All the singulaladies, all the singulaladies
If there is one thing my Apple Arcade subscription has taught me over the past few years, it’s that games designed around gacha mechanics don’t necessarily have to be the type of whale-hunting monstrosities that result in terrible YouTube “influencers” bragging about how they can’t play anybody online anymore because they spent $100,000 in it. Games like World of Demons and Star Trek: Legends are enjoyable gacha games in part because you don’t have menus popping up constantly goading you into dropping cash in them. With that monetary incentive removed from these titles, players are free to enjoy the actual gameplay without worrying they’ll miss out on something huge if they don’t buy a loot box or start a game-specific subscription service.
That’s the idea behind Super Bullet Break, a new deck-building RPG with roguelike elements releasing tomorrow for PS4, Switch, and PC. It has all the makings of a game Belgian politicians would trot out on the chamber floor to publicly chastise. But because it’s not free to play and everything is included with the price of purchase, you’re left with a fun and fast gacha game that won’t ask you to break the bank.
Just try not to break your controller while playing it.
The world of video games is in danger and it’s up to three expert gamers—Akari, Hikaru, and Sumire—to save the day. Our trio of heroines is contacted by a mysterious AI known as Nayuta who needs their help fixing some of the most popular games on the market that have become corrupted. In each of these games hides a Singulalady that is unleashing buggos on these digital worlds, changing how the characters act within them. To save the day and save these games, the girls will have to investigate, which in Super Bullet Break means working your way across a randomly generated map fighting monsters.
The combat here has its roots in the CCG genre. As you adventure through each corrupted game, you earn bullets to use in battle. These bullets are usually represented by a cute anime girl with a predetermined set of skills. Some only attack your opponents, some attack and heal in the same move, and some can have their skills altered by other bullets in your deck. Once a bullet is used in battle, it’s sent to the discard pile until your deck reshuffles. With more than 160 bullets to unlock, you can build a pretty eclectic and powerful deck.
Don’t blow in these cartridges
Collecting the right bullets for your deck is important, but you’ll also want to pay attention to the cartridges they’re attached to. Each bullet you obtain is paired with a randomly selected cartridge that has active or passive skills that can alter the bullet’s effectiveness or provide buffs for the player. Cartridges are not permanently tied to a bullet, and you’ll often encounter two of the same bullets with different cartridges attached.
The key to making it through this game is building your deck with the best bullet and cartridge combinations. But doing so has its hurdles. First, outside of a few that can be purchased in shops and those you get for defeating bosses, all of the bullets you earn in Super Bullet Break are random. Second, you can only carry a limited number in your deck. Finally, because this game is a roguelike, you lose all of your earned bullets when you either fall in battle or free one of the games from a Singulalady’s control, reverting your deck back to its original build that’s determined by which of the heroines you choose to play as.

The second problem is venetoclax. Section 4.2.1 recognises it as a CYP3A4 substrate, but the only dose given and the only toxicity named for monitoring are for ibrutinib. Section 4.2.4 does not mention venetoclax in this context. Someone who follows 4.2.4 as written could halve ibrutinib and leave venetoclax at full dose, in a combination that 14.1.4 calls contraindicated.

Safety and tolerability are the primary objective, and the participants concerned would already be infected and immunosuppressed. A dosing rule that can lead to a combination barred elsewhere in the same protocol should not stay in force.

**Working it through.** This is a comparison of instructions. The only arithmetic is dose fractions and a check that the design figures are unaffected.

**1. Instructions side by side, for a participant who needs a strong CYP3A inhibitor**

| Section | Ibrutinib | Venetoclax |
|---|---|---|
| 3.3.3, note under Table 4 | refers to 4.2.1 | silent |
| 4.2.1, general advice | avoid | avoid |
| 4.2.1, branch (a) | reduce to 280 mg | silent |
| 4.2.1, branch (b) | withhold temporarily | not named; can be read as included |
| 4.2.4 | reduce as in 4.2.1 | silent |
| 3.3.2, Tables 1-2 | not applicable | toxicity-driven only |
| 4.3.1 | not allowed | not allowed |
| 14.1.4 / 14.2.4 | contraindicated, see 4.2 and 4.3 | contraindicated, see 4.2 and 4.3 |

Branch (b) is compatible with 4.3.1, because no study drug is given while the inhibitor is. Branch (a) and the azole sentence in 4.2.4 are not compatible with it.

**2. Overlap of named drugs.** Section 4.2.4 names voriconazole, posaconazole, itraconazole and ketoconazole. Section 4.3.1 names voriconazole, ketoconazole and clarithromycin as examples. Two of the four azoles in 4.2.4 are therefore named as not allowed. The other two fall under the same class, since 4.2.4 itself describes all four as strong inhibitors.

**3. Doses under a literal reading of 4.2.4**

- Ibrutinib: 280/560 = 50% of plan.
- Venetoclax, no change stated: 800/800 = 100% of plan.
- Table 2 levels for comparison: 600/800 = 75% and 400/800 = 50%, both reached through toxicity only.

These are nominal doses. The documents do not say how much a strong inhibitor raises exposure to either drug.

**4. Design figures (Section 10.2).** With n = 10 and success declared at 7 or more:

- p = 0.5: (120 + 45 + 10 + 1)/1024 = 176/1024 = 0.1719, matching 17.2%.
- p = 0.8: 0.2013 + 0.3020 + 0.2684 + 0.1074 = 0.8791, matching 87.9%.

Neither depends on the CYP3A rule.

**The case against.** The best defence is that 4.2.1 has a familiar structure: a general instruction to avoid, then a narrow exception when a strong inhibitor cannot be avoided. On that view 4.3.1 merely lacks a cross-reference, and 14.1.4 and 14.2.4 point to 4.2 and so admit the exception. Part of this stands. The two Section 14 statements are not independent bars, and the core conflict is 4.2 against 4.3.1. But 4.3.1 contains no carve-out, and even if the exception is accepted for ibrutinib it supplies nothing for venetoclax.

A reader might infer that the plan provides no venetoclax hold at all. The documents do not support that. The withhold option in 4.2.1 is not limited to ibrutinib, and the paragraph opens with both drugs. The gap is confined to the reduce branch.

That final point really bothered me for my first few run attempts. “Monochrome Tactics,” the first game you’re trying to save from a Singulalady’s control, is shockingly tough for what is essentially the tutorial mission of the game. Looking at my log of attempts, I actually failed this map 11 times before beating it. Maybe it was my poor luck with bullet pulls, my unfamiliarity with how this all worked, or maybe my deck never shuffled in my favor, but that opening investigation nearly had me smashing my $70 controller in frustration.
Imagine my surprise when I beat the next three games within this game in a single go. The difficulty went straight out the window the second Super Bullet Break started introducing gimmicks to groupings of cards. These gimmicks, like the enemy-delaying ‘Heartsplosion,’ can easily turn the tide of battle in your favor. In fact, some of these gimmicks are so powerful I didn’t even have to strategize with my deck. I just played whatever bullets were in my hand and watched my enemies meet their demise. “Monochrome Tactics” is without any gimmicks, and I can’t quite figure out why the developers decided on throwing players directly into the deep end rather than sticking it later in the campaign to craft something of a logical difficulty curve.
As headache-inducing as those first 11 failed attempts were, I will say they got me to look at Super Bullet Break in a more laid-back light. It took me a while to realize this, but this is a very noncommittal game. When you’re always starting from scratch, no matter if you beat the final boss or lose to the first grunt to cross your path, the game becomes something akin to solitaire: something you play for fun or to pass the time. In fact, I wish I would have requested a Switch review code for this because, win or lose, this is the type of game I would have loved to have played in bed each night before going to sleep.
If you want to find true enjoyment in Super Bullet Break, don’t go into it thinking it’s going to be anything substantial. Like the free-to-play gacha games that inspired it, it’s a very casual experience with a win-some/lose-some philosophy that I found to be refreshing. This won’t be a game I have deep memories of in a year’s time, but for now, it’s a pleasant palate cleanser to the heftier games that demand a lot more of my time, energy, and concentration.
[This review is based on a retail build of the game provided by the publisher.]